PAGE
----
Links: Advice From The Masters

by Symptom Advice on January 21, 2012

We all know that most advice columns are more about entertaining readers than about giving useful, logical counsel, and that’s fine, but, believe it or not, sometimes those two things can exist symbiotically.  Advice columns have gone from exclusively being the domain of prim and prudish agony aunts to giving realistic, down-and-dirty real-talk answers.  The expectations and morals of both readers and writers are changing, and it’s making for some really good articles.  If you’re a little voyeuristic, like me, then advice columns are a perfect read. if you’re at all savvy to alternative newspapers, then you know that the figurehead of this trend is Dan Savage, who writes a sex-advice column, “Savage love.” His column’s been running in “The Stranger” and in syndication by other publications for almost twenty years now, and for good reason – he gives funny, kinky sex-positive advice that often goes against the grain (e.g. advocating cheating in some situations and celebrating weird fetishes) and satisfies curiosities that readers can’t indulge elsewhere, especially not at the myriad knockoff columns that emerged in the wake of “Savage love,” like The L Magazine‘s “The Natural Redhead” and Time Out new York‘s “get Naked.”  Trust me, go with the original.

Relationship junkie Lesley Arfin is a relatively new player in this line of work, but she writes in a way that has established her quickly in the field.  Her column, “ask Barf” at Street Carnage gives rational advice in answer to people’s irrational friendships, relationships, and living situations in a way that’s simultaneously sweet and hilariously realistic.  Sample line to a woman who’s got boyfriend anxiety: “I think you have a case of what my friends and I call ‘hate you first.’  When you diss someone first or come up with excuses of why you don’t like them, you never have to get dissed.  You’re protecting yourself from the pain of getting hurt.  It’s pretty common.  Everyone on Seinfeld is a good example of it.”  Her column’s best feature is its accessibility to people who wouldn’t normally write to something in its vein.  Viva Barf!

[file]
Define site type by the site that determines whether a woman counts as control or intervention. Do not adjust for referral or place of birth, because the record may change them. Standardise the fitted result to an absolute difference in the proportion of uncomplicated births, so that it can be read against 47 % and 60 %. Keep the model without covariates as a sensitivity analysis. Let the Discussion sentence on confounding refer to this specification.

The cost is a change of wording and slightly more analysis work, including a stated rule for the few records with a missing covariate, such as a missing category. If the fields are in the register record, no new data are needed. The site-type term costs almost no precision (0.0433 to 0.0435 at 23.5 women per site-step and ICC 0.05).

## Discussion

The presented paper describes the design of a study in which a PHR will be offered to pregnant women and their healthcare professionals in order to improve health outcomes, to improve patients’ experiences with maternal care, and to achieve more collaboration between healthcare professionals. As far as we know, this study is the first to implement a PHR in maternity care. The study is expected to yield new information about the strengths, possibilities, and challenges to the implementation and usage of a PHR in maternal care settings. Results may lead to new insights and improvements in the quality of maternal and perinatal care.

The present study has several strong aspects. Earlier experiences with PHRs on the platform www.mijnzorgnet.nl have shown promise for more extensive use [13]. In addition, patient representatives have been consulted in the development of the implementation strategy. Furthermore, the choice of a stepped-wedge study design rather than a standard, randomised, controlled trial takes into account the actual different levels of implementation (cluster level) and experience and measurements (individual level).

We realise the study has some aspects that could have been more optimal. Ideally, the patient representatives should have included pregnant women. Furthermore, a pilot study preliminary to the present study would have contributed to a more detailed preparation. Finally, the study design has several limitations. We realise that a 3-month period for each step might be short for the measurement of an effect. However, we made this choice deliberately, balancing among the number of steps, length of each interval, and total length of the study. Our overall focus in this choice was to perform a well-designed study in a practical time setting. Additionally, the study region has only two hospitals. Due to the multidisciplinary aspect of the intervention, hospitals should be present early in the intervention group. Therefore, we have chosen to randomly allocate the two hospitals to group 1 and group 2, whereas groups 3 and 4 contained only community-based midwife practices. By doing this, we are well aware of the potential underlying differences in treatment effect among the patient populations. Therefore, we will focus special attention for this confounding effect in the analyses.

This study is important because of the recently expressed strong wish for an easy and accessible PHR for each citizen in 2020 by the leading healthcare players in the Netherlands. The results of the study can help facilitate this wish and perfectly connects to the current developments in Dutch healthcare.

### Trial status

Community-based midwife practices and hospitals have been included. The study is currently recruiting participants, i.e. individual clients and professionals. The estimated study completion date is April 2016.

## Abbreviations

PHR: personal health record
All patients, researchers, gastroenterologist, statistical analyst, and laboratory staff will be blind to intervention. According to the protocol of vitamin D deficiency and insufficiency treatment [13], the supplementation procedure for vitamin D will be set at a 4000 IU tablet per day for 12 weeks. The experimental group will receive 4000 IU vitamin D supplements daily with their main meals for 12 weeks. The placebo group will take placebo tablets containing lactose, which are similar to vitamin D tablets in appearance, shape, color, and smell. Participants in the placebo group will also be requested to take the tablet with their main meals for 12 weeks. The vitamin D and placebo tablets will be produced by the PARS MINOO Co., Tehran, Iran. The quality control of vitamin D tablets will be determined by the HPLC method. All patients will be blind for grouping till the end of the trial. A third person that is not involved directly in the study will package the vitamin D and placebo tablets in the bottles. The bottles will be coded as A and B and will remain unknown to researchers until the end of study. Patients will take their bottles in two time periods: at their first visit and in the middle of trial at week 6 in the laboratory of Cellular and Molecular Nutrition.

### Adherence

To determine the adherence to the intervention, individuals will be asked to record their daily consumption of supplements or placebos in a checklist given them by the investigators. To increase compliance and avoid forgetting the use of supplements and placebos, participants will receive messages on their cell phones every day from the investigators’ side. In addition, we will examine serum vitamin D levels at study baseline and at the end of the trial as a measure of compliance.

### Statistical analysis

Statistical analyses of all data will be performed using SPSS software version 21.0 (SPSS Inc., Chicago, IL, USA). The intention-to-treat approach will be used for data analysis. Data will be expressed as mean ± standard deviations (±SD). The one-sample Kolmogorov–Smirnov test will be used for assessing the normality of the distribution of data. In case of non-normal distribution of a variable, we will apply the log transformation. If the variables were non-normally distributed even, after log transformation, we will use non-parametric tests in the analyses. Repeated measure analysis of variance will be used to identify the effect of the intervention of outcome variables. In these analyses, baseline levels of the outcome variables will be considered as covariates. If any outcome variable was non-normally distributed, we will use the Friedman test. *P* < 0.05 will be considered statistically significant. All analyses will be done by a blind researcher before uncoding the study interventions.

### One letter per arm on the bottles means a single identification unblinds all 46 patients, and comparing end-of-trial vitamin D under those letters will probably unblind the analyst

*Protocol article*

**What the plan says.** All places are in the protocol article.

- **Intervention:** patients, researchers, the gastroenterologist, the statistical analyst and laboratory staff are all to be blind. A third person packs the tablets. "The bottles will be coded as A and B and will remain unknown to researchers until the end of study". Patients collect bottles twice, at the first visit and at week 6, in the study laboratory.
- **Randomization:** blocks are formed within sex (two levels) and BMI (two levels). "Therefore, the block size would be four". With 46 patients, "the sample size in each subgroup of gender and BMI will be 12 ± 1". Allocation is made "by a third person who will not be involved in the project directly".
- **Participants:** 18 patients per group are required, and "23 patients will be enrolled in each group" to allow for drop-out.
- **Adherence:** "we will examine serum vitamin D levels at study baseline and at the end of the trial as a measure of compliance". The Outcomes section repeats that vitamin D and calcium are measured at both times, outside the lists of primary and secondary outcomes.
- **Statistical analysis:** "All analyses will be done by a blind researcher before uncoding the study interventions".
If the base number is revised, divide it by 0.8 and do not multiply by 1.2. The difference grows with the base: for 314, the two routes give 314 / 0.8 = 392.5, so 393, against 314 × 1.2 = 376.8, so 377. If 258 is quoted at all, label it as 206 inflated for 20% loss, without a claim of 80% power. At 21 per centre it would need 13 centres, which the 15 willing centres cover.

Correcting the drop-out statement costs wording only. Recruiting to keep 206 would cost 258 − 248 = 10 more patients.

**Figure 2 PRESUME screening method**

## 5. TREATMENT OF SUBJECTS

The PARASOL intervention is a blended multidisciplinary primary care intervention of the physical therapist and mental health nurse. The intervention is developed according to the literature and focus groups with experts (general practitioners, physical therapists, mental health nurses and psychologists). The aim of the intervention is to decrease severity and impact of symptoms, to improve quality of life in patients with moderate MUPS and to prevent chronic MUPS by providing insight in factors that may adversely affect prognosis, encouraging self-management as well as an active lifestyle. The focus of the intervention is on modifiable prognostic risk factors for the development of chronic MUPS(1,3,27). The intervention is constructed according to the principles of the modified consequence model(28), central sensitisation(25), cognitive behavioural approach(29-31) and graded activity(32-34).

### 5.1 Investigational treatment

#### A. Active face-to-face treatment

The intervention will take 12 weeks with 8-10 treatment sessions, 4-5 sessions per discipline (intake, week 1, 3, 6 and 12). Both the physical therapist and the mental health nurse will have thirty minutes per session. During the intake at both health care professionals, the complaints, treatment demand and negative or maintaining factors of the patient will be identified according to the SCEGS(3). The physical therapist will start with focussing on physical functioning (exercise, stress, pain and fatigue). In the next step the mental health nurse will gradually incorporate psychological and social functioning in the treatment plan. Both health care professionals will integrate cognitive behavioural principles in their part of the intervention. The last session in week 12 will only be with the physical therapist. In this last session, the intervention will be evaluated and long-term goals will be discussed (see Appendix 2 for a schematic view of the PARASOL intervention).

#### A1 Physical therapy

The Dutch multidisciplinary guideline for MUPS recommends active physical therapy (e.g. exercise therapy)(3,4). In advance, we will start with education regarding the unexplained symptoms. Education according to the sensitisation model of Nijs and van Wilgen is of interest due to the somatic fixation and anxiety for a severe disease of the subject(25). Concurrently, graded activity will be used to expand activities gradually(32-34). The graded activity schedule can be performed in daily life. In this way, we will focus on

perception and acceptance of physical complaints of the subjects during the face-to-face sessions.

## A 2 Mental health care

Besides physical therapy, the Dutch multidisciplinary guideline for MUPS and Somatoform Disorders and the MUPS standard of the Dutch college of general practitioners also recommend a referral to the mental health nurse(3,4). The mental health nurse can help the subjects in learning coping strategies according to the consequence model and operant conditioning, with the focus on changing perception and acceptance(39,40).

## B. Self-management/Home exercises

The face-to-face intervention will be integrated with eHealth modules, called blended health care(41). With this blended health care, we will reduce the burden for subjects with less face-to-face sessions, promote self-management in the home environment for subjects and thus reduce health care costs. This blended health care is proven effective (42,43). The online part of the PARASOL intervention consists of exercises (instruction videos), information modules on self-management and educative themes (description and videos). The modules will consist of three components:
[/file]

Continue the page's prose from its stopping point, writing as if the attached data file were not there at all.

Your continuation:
Jezebel’s long-running video column “Pot Psychology” has a simple, but winning premise: Tracie Egan and Rich Juzwiak get stoney bologna and answer questions from the masses, which are often dirty-minded and usually pretty funny.  There’s always some kind of winning 1980s single accompanying their advice in the background, making it that much more attractive to yours truly.  In some of the most recent installments, they’ve examined the ChatRoulette phenomenon and given advice about, um, maxi-pads.  Although I’m not as experienced as these two in the advice-giving world, I feel that I can safely counsel you against watching the videos at work.

Emily Yoffe  combines the old school of advice columnists with more modern ideologies in Slate‘s “Dear Prudence” column (great name, right?) – think “Dear Abby” with a clue.  She comes off like a concerned parent who keeps a level and loving perspective in the face of some truly insane questions, even managing to do so spontaneously in a live chat that she holds with readers every Monday.  Prudie’s column has become one of the biggest draws for Slate, and rightfully so.

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